Under the federal government's Secure Communities program, the Department of Homeland Security accesses fingerprints whenever they're entered in a local database. Those fingerprints are then screened, and jurisdictions are asked to hold undocumented immigrants at the request of the feds. Critics charge that the Secure Communities program is a massive dragnet that often targets people who haven't even been accused of any serious crime for deportation. The program has also netted U.S.-born citizens. Local authorities aren't forced to honor the federal government's hold--it's simply a request, made without a warrant.
Under what's known as the TRUST Act, California chose to stop cooperating with the program in January of this year, except in cases where the person in question is charged or has been convicted of a serious crime.
In California's Orange Country, however, 25-year-old Samuel Sixtos-Gomez is now facing deportation because of an old warrant for driving without a license. As the OC Weekly's Gabriel San Román reports, Sixtos-Gomez was walking down the street when local sheriff deputies began questioning him. When it was revealed that he had an outstanding warrant for driving without a license, he was arrested:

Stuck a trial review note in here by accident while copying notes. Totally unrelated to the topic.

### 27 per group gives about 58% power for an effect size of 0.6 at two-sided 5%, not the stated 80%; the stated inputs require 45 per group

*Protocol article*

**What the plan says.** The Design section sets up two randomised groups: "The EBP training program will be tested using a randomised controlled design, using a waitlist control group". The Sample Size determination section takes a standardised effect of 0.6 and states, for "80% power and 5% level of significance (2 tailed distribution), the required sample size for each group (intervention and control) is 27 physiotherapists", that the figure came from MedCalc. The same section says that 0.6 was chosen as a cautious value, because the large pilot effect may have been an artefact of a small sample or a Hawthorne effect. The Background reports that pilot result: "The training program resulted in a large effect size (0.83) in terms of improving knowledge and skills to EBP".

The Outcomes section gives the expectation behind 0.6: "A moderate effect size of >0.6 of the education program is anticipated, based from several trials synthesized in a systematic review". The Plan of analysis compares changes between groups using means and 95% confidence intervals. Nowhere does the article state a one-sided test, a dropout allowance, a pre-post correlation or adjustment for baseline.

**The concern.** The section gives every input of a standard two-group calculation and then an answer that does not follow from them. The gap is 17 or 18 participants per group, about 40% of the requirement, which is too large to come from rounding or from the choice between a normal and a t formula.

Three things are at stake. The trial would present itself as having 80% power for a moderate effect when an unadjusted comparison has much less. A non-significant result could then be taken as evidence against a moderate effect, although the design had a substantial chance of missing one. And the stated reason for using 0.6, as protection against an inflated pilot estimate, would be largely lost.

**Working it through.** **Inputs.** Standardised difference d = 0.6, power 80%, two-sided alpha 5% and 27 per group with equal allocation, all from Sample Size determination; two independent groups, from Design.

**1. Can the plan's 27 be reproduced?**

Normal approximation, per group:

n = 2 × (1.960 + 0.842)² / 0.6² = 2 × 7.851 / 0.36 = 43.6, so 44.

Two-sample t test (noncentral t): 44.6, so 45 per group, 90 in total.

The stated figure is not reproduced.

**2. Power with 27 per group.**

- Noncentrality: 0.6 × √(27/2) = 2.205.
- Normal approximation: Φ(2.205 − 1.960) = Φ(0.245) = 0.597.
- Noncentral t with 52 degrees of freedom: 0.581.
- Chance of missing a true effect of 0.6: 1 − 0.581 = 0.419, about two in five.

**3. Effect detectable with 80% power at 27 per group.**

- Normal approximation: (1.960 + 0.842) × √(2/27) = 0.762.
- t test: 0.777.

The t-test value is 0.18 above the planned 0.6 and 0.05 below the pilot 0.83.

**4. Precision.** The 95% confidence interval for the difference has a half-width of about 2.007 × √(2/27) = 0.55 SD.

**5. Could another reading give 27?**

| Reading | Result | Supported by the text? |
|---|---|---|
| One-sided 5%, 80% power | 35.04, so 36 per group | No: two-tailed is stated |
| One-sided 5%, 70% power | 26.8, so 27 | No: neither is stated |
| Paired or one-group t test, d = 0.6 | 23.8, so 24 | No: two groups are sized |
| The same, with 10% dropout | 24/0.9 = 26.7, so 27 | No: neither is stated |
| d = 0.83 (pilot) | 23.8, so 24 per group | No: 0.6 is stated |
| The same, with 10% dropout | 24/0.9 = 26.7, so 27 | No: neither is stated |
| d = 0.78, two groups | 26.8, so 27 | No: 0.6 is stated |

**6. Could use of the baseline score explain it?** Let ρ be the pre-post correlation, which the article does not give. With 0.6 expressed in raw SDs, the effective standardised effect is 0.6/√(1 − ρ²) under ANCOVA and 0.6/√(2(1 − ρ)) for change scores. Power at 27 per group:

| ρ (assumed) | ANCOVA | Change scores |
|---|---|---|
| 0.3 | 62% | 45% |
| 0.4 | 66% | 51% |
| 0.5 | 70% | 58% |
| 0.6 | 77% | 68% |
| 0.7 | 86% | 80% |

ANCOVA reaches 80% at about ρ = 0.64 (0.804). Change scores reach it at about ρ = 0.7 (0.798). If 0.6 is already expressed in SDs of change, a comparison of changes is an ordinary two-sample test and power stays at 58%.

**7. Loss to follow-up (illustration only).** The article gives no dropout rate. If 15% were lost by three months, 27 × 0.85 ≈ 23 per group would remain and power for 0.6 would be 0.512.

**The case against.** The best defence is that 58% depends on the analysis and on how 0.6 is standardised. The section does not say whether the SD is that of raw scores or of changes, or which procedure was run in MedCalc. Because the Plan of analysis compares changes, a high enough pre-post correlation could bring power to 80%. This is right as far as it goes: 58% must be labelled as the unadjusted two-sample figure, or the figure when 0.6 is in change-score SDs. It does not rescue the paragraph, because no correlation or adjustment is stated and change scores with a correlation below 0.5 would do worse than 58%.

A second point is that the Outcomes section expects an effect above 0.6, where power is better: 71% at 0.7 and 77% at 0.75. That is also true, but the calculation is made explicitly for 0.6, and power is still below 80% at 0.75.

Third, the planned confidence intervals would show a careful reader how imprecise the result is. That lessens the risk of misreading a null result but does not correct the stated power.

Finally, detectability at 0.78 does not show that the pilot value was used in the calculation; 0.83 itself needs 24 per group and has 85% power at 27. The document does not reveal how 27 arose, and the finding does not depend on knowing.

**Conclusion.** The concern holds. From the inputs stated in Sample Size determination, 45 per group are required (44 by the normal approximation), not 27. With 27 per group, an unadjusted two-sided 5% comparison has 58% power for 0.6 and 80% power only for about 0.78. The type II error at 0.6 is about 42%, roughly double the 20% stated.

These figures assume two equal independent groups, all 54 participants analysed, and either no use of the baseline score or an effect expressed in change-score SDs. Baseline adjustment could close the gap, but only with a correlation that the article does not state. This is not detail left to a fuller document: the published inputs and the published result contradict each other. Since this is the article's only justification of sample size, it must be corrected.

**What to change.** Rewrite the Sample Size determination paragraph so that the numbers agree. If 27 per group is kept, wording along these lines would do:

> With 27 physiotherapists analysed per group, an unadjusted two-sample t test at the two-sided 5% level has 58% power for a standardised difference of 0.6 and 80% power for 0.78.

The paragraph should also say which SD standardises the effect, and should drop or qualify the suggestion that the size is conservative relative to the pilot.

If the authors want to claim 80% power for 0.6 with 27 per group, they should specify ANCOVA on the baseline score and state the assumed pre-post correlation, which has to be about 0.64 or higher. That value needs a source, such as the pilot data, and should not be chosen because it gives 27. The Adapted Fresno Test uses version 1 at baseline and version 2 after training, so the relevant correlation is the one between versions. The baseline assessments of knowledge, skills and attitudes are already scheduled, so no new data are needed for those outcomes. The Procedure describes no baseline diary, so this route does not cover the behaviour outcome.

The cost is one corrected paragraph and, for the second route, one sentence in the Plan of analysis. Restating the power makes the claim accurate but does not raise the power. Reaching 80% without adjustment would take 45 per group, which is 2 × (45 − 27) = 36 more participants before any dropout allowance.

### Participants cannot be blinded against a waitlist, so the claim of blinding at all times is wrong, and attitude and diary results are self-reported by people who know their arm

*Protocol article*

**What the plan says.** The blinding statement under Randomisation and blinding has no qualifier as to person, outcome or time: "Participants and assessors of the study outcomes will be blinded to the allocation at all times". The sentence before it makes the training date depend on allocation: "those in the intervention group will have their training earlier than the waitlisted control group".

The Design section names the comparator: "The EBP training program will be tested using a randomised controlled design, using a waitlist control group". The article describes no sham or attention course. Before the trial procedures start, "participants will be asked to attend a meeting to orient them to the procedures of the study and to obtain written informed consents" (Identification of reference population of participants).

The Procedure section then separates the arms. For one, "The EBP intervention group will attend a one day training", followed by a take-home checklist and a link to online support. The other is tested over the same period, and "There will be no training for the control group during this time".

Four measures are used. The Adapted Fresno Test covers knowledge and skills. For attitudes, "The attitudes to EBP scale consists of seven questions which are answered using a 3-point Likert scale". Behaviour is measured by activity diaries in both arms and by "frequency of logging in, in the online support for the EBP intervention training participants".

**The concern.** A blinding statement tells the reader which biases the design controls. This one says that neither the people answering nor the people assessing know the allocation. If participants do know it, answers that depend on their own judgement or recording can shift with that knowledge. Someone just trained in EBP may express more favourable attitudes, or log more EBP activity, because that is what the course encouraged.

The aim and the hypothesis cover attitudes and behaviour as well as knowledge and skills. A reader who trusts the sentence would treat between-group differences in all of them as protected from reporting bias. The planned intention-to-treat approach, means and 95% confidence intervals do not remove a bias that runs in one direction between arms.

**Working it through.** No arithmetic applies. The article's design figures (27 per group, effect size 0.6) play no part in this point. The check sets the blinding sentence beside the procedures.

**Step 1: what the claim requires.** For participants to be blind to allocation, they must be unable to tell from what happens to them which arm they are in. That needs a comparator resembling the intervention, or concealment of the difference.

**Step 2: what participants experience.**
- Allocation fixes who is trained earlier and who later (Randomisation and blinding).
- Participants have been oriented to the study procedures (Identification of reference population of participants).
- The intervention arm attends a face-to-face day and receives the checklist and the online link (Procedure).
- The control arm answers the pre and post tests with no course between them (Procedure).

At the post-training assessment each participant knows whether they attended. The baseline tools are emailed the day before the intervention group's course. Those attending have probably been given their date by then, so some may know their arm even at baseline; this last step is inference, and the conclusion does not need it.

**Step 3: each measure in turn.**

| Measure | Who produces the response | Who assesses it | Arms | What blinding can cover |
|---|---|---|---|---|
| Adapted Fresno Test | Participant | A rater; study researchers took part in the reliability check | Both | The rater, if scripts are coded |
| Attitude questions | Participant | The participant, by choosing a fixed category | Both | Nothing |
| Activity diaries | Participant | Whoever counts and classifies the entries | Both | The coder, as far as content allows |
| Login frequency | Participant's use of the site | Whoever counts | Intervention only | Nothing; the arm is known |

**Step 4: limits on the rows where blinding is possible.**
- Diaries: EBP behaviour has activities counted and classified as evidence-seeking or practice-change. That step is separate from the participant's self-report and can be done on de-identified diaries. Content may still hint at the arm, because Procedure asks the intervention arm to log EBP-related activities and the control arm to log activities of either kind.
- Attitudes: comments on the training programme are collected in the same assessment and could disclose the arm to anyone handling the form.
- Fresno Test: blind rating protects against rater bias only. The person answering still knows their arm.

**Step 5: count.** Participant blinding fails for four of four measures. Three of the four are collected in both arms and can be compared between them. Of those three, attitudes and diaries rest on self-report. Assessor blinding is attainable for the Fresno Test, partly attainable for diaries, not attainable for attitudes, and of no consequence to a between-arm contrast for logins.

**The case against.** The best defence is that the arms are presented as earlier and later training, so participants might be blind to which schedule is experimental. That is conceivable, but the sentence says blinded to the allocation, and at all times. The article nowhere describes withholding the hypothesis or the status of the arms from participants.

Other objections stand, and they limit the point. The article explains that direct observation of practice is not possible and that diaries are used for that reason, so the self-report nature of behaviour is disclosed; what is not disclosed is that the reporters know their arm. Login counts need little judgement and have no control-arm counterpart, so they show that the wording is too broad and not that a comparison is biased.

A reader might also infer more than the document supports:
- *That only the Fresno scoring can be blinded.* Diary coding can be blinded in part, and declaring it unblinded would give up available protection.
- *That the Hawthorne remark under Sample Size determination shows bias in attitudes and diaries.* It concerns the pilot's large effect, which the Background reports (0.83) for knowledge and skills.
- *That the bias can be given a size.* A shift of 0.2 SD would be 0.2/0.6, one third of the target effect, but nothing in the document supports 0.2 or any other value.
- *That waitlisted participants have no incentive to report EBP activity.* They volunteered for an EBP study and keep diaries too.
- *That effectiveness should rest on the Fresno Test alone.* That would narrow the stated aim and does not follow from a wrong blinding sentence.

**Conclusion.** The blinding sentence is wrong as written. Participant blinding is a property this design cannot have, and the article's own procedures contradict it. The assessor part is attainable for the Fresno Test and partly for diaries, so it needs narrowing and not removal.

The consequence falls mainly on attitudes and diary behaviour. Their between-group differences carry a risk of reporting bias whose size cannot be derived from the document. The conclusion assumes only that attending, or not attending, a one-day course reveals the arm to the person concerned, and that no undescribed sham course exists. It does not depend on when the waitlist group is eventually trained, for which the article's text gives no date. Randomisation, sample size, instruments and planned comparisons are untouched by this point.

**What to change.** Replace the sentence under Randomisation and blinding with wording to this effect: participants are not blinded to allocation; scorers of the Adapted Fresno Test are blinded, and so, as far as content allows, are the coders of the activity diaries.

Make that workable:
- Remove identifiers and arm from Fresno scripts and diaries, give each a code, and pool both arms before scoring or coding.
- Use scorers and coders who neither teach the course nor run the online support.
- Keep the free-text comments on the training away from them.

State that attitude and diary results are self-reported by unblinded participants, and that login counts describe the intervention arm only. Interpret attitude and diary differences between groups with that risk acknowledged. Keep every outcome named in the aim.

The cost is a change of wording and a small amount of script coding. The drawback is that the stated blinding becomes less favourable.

The misdemeanor offense for which police arrested Sixtos-Gomez that afternoon falls under the TRUST Act, which became law on Jan. 1 and protects undocumented, low-level offenders from being turned over to Immigration and Customs Enforcement (ICE) by law-enforcement agencies. But, on April 18, after several days in the Orange County Jail, Orange County Sheriff's Department (OCSD) officials allowed ICE agents to fetch Sixtos-Gomez at the jail and transport the 25-year-old to San Bernardino County's Adelanto Detention Center, a facility run by the Geo Group, a controversial, lawsuit-ridden private for-profit firm. He remains there until an immigration court decides if he should be deported.
Perhaps more alarming, however, is that the OC Weekly writes that the Orange County Sheriff Department's spokesperson admits his agency violated the TRUST Act: "We've acknowledged our error of detaining and releasing Mr. Sixtos-Gomez into the custody of ICE in violation of the TRUST Act on April 18."
Sixtos-Gomez--who has been deported six times, but returned to the place he's called home since he was 8--remains in detention. Despite the TRUST Act, federal immigration law will likely back his removal.